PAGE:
SAA 2017: Session 201 What We Talk About When We Talk About Processing Born-Digital: Building a Framework for Shared Practice

In advance of the 2017 Annual Meeting, we invited SNAP members to contribute summaries of panels, section meetings, forums, and pop-up sessions. Summaries represent the opinions of their individual authors; they are not necessarily endorsed by SNAP, members of the SNAP Steering Committee, or SAA.

Guest Author: Michael Barera, Archivist, Texas A&M University-Commerce

This session consisted of a panel-led presentation and discussion conducted by Sally DeBauche, Erin Faulder, Shira Peltzman, Kate Tasker, and Dorothy Waugh. Other members of their group who had contributed to the project but were not present at the session were Susanne Annand, Marty Gengenbach, Julie Goldsmith, and Laura Jackson.

The panel began with background on their project for developing a shared practice framework for processing born-digital materials, terming it the “start of the trail” in an Oregon Trail computer game theme that ran through their whole session. The genesis of the project was at the Born-Digital Archiving & eXchange (BDAX) conference in 2016. After the conclusion of the conference, the nine archivists (the five presenting this session and the other four aforementioned group members) banded together and first formed a charter before conducting a literature review (which is available online at https://www.zotero.org/groups/632302/born_digital_processing). Their goal: “build a framework to standardize and define levels of born-digital processing and related activities.”

The panelists then proceeded to given an overview of their survey, beginning with the rational: to identify activities and their functional purpose. They described the contents of the survey as being “a lot of rambling description…of practices,” and then related their experiences with analyzing and synthesizing it down to 30 activities (their draft list of activities is available online at http://bit.ly/2tjJsKU). In their words: “if this sounds complicated, that is because it is.”

From here, the panelists proceeded into their results. They began by noting that digital processing comprises tasks from accession to access, and that they utilized two overlapping standards with sometimes differing goals — in archival processing based on analog materials, the focus is on hierarchy and aggregate management, while in the OAIS digital preservation model, it is instead on relationships and item/object management. Furthermore, they observed that digital processing exists outside standard archival description tools. After this, they mentioned that activities are tied to tools and the limitations of those tools; in their experience, “the tools don’t always work smoothly with each other.” Additionally, they noted that not all materials about digital collections will “live in the finding aid.” In the end, though, they were able to find some consensus on which activities should be part of minimum digital processing.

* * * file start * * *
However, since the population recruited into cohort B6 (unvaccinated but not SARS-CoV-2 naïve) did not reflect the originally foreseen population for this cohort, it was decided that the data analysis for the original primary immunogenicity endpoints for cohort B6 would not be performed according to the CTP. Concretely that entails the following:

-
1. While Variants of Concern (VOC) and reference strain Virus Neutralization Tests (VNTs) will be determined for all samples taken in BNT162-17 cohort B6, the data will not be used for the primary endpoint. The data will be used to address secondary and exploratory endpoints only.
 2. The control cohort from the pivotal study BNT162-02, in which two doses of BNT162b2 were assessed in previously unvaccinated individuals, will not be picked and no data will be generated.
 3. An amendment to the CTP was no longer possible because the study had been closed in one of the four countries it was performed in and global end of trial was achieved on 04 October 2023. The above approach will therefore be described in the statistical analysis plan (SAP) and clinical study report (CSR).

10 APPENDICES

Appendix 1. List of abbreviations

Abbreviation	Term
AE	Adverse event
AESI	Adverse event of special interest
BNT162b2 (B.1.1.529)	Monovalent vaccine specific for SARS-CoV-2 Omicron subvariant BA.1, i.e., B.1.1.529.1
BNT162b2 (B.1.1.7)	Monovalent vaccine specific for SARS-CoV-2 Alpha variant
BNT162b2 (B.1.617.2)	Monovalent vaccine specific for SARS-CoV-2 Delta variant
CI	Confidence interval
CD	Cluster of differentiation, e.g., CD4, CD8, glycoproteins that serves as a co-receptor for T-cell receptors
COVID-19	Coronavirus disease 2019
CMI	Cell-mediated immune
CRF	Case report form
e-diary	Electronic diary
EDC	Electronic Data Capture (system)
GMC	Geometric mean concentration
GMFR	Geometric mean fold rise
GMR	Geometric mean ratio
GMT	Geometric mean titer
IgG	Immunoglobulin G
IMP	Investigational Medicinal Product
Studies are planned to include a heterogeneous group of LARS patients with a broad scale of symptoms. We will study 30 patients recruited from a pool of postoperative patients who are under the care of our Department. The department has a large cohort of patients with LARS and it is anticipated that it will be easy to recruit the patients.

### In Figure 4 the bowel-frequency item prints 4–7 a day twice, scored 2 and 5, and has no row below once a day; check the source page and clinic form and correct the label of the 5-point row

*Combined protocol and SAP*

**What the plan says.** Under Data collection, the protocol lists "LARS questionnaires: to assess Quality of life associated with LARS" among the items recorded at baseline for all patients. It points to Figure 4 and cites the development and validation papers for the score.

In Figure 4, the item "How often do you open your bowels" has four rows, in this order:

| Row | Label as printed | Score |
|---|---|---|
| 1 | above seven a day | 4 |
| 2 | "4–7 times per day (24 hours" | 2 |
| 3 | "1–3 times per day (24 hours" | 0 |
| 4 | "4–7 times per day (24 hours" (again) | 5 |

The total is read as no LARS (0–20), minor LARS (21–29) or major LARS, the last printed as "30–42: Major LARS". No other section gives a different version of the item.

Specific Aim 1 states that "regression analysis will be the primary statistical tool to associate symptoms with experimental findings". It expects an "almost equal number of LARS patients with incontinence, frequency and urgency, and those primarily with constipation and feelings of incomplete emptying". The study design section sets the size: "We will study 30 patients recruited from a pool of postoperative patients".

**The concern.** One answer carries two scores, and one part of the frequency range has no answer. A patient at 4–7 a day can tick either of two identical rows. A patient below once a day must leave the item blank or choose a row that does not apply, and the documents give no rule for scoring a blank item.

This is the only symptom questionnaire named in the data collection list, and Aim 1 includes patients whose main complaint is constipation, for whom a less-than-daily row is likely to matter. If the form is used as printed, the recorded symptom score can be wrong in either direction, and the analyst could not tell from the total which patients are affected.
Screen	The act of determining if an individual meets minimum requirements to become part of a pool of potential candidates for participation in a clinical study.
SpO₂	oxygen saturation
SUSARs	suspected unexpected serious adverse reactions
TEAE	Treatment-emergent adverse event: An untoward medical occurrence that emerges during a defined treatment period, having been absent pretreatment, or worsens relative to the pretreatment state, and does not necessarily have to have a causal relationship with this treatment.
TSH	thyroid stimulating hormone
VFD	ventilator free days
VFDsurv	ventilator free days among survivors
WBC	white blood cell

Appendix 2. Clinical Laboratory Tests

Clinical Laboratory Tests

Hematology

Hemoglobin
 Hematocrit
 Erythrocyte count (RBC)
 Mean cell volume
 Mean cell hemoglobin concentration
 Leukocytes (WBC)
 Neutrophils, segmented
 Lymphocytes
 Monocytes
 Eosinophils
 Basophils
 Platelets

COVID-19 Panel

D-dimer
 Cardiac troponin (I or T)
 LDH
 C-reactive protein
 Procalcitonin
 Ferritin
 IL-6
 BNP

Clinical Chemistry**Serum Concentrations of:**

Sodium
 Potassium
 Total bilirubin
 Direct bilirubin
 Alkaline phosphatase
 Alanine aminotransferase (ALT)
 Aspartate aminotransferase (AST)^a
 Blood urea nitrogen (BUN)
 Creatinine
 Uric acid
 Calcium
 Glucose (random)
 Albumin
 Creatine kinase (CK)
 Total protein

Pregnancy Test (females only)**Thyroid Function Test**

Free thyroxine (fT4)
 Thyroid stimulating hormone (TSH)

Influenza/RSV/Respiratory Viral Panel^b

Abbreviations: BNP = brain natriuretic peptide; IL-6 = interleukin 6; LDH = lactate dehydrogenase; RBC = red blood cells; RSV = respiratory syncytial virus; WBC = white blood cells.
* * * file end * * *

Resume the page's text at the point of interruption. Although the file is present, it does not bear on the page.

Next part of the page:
The panel then turned their attention to framework. They determined that, regardless of its design, their model would need to be:

  • Flexible
  • Modular (usable either in its entirety or for a more limited application)
  • Useful (which they noted is more difficult to balance than meets the eye)
  • Simple
  • Extensible (to help the model stay relevant in a changing archival landscape)

Next, they discussed potentially using a pre-existing framework: they identified four models, but did not select any of them as appropriate for their needs. Therefore, they ultimately decided they had to develop a model of their own, which they dubbed the “Frankenmodel.”